Boutique banks and Chinese banks are both being talked up as safe employment havens right now in the wake of bulge-bracket layoffs. But if you combined the two, you get real talent-pulling power. Case in point: China Renaissance Securities, a boutique mainland broker, has recently poached two senior bankers from foreign rivals. The firm has hired Jason Lam from Credit Suisse as head of equity capital markets, based in Hong Kong. It has also snapped up Charles Kim from Mirae Asset Securities as its US-based head of equities. Recruiters in Hong Kong remain sceptically about how long Chinese firms can maintain their recruitment clout; a market pickup may drive some bankers back to the international banks.
AXA expands in Asia (WSJ)
AXA’s Asia chief executive Mike Bishop talks about why global insurance firms want to expand in Asia.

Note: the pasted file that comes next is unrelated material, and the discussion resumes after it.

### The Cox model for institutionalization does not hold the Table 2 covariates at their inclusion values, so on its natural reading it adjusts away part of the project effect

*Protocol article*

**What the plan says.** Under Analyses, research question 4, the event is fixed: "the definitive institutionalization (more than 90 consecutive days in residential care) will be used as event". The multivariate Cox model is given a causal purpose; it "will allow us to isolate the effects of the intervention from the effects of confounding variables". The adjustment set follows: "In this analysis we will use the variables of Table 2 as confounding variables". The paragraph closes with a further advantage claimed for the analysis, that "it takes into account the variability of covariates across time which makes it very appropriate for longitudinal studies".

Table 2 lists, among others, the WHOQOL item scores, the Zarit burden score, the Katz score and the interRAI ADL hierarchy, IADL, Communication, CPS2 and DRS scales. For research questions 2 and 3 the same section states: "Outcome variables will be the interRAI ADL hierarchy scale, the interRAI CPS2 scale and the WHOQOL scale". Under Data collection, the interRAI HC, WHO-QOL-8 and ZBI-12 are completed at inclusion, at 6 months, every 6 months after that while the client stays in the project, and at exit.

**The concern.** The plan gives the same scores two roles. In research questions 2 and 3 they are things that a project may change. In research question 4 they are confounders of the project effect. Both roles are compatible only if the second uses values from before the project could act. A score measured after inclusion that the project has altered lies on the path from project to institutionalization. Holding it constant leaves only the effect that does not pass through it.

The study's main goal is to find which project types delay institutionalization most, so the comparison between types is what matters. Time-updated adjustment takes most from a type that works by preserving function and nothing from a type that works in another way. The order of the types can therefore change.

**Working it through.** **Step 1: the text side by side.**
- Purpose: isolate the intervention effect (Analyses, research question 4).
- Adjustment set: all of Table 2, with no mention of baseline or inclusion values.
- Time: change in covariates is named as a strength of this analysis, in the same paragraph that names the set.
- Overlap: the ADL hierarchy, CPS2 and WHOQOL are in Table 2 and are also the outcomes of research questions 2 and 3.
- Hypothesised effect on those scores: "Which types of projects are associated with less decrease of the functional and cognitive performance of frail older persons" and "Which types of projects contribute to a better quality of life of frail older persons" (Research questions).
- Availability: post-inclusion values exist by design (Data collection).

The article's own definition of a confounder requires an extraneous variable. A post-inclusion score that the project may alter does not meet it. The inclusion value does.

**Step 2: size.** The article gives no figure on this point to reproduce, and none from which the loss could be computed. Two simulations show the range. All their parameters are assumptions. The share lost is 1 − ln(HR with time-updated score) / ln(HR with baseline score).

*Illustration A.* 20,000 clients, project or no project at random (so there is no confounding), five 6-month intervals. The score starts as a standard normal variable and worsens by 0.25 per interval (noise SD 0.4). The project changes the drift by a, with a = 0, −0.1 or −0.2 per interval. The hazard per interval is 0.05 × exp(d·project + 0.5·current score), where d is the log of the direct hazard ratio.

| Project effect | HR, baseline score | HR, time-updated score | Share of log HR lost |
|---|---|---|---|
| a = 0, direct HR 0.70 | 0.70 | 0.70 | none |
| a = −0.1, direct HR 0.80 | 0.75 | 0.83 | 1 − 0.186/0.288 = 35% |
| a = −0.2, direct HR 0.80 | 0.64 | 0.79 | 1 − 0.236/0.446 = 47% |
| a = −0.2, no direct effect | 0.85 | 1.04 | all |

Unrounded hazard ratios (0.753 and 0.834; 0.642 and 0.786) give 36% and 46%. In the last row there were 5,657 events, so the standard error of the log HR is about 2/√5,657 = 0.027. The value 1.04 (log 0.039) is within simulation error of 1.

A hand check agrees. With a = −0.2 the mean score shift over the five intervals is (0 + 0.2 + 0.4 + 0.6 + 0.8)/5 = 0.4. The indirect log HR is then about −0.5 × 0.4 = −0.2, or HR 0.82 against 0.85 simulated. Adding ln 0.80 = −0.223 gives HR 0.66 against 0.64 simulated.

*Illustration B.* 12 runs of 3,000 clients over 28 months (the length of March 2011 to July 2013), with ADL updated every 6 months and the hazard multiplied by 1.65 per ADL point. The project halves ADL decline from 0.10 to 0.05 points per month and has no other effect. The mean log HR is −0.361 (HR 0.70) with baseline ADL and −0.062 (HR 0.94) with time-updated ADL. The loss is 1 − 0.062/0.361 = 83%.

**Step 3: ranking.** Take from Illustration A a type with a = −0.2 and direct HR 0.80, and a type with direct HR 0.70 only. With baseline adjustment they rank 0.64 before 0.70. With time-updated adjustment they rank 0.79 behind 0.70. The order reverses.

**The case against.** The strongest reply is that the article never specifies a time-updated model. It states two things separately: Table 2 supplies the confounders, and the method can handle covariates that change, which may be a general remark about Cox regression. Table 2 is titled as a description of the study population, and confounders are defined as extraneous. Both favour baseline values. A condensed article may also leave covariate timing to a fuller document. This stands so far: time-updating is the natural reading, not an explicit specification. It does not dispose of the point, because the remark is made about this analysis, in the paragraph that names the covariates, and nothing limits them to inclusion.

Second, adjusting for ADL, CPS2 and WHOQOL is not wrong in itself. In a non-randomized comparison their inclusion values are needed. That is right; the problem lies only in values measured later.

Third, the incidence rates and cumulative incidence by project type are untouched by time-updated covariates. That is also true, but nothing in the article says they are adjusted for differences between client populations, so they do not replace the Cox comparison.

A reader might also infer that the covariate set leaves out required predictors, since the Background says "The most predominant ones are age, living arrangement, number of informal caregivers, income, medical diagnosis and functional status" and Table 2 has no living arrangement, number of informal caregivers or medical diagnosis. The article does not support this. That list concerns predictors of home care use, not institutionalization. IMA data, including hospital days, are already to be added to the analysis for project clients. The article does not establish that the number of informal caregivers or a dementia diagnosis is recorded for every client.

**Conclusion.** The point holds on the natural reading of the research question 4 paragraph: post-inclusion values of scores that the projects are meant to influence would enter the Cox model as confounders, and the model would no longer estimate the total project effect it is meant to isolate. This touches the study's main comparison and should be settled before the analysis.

Admiring ECM (eFinancialCareers)
Working in equity capital markets is the best all-round job at an investment bank, but only if you can handle the pressure of billion-dollar underwriting deals, said Richard Sleijpen, executive director, ECM at UBS in Sydney.
Forex to the fore (The Standard)
Currency volumes spiked in January and have stayed robust so far, thanks to unexpectedly strong and persistent rallies in the euro and weakness in the yen, demand from institutional clients, and increased flows in world equity markets.
More jobs in Aus (Sydney Morning Herald)
Job advertisements in Australia rose in February to their highest level since October 2012, a leading employment survey says.
Banker battle (Straits Times)
A top Chinese banker said Beijing is “fully prepared” for a currency war as he urged the world to abide by a consensus reached by the G20 to avert confrontation.
Brickies and bosses (FT)
Most debates surrounding the EU directive to cap banker bonuses and the Swiss fat-cat pay referendum quickly descended into emotional mud fights. A useful place to start is the economic theory of marginal product of labour.